Integrating Microfinance and Livelihoods: Plus Models that Make Business Sense

This session gave us a glimpse into how BASIX and BRAC, some of the largest microfinance and development organizations in the world, tackle the issue of financial inclusion. The messages from the panelists and moderator Malini Tolat of Grameen Foundation were loud and clear. First, reaching the vulnerable requires a multi-pronged approach informed by an understanding of the multiple vulnerabilities very poor people experience in their livelihoods. Second, helping the poor overcome these vulnerabilities sustainably requires change at the level of the value chains in which these people participate. (More on this in Part 3)

A Rising Tide Won’t Lift All Boats: From Differential Needs of the Extreme Poor to Market Participation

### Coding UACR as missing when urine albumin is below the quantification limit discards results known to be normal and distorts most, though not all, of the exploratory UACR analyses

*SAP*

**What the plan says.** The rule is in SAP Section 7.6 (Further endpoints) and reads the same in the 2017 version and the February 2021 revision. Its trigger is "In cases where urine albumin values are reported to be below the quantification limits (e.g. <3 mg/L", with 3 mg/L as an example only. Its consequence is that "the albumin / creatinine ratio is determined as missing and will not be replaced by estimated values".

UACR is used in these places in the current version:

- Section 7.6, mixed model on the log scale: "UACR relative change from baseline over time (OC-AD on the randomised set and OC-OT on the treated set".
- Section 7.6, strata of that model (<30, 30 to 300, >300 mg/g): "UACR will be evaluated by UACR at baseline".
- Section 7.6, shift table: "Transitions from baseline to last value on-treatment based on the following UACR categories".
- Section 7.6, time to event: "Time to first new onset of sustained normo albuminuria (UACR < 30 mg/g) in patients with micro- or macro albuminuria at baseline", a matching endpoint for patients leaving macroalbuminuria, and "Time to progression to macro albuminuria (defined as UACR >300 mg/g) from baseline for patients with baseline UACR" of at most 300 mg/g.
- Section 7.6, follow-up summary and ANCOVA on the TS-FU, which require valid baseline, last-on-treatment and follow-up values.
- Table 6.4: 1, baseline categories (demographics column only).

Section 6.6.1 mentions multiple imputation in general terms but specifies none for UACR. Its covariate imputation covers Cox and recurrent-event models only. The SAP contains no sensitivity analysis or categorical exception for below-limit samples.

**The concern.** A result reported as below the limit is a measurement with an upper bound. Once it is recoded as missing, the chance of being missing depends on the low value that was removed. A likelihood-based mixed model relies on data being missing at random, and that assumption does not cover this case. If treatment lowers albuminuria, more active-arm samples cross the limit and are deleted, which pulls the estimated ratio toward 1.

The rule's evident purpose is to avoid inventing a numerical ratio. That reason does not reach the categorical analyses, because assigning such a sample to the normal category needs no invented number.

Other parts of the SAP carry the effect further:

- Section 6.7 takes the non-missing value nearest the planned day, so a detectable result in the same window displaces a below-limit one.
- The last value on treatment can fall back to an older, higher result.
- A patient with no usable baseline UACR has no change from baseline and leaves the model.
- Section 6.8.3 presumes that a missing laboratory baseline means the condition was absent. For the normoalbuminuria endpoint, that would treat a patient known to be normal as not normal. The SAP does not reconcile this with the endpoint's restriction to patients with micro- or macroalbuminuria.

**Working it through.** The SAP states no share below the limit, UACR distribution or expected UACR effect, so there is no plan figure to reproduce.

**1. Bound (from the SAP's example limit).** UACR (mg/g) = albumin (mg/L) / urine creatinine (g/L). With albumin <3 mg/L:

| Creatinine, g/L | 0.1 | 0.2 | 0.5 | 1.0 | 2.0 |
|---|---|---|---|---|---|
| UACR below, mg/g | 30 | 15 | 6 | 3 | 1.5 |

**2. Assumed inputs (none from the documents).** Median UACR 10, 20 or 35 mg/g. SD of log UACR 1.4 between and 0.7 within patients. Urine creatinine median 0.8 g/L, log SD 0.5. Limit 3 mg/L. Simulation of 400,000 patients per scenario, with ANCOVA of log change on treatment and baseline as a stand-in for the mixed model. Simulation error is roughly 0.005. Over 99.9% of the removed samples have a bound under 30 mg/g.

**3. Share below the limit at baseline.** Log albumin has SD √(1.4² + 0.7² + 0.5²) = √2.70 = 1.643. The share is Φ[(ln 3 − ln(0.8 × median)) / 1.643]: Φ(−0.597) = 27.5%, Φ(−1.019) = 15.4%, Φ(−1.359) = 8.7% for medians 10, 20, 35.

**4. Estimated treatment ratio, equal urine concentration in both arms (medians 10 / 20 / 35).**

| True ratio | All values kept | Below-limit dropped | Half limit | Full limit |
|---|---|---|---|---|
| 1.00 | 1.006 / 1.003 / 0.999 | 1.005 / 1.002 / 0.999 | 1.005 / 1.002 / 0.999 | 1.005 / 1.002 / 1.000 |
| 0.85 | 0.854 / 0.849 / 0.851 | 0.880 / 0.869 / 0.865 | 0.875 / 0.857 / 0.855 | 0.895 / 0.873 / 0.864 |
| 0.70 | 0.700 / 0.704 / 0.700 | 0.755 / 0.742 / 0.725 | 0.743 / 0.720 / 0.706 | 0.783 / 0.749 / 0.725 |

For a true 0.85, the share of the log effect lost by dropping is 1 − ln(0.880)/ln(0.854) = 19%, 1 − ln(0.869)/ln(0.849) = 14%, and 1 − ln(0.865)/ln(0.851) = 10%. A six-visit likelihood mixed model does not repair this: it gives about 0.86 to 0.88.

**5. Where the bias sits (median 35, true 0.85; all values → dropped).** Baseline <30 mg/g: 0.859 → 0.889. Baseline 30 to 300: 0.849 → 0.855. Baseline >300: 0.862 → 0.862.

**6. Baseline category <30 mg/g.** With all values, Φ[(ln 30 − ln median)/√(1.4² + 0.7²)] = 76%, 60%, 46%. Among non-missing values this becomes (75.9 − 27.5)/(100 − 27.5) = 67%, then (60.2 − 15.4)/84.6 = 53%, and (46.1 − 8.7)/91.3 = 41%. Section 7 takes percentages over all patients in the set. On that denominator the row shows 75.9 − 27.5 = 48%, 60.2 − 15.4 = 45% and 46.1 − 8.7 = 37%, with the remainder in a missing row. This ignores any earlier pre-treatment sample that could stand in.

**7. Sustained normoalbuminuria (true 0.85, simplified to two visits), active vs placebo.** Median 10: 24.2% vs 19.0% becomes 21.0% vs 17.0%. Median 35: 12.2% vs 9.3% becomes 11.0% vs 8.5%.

Jan Maes, co-facilitator of SEEP’s Poverty Outreach Working Group (POWG), brought Janet Heisey and I into this session to talk about two projects that each only focus on one side of “pushing up” and “reaching down.” Janet directs Trickle Up’s Asia program, and presented on Trickle Up’s CGAP-Ford Foundation graduation pilot, which actively targeted extremely poor and vulnerable women in West Bengal. Trickle Up and partner Jamgoria Sevabrata designed and delivered intensive, multi-dimensional support through savings groups, and were heavy on personal coaching for the women. [caption id="attachment_780" align="alignright" width="225" caption="A local para-vet runs a learning session with farmers as part of the business strategy he developed with Practical Action Bangladesh. | Image by Alexis Morcrette"][/caption] Trickle Up’s project highlighted a number of very important lessons. First of all, there is a lot of confusion about the extreme/ultra/very poor. The very poor are often very difficult to reach, and projects can easily miss them. The most marginalized typically have so little confidence and are so busy that getting them involved in projects is a big challenge, and self-selection is almost impossible. Don’t assume that you are reaching the extreme poor if you have not deliberately gone out to get them. Secondly, extreme poverty looks very different in different places, and requires highly context-specific, tailored approaches. Finally, as Janet described the intensive coaching that field workers carry out with the project’s participants, I drew a parallel with my field of market system facilitation: capacity. Good design is not even half the story of delivering the successful programs we promise. Capacity remains the biggest bottleneck to getting things right, and a limiting constraint to taking successful approaches to scale. I presented Practical Action’s Shomparko project in Bangladesh. Shomparko means relationships in Bangla, and the name captures well the systemic, participatory, and facilitative principles of the project. Shomparko’s objective was to transform the market systems of dependable food crops to enable food insecure, net food-buying households to better provide for themselves and generate reliable and reasonable incomes from their production. The approach was to facilitate better relational conditions between market actors, including marginalized food insecure producers, in order for them to lead a process addressing issues around input provision, extension, and high transaction costs of sales. In practice, the project worked with both vulnerable households and less poor households, leveraging the productive and negotiating capacities of better-off farmers to deliver new market arrangements that food insecure target groups could also access. (Read onto Part 3, "Questions for the future," here).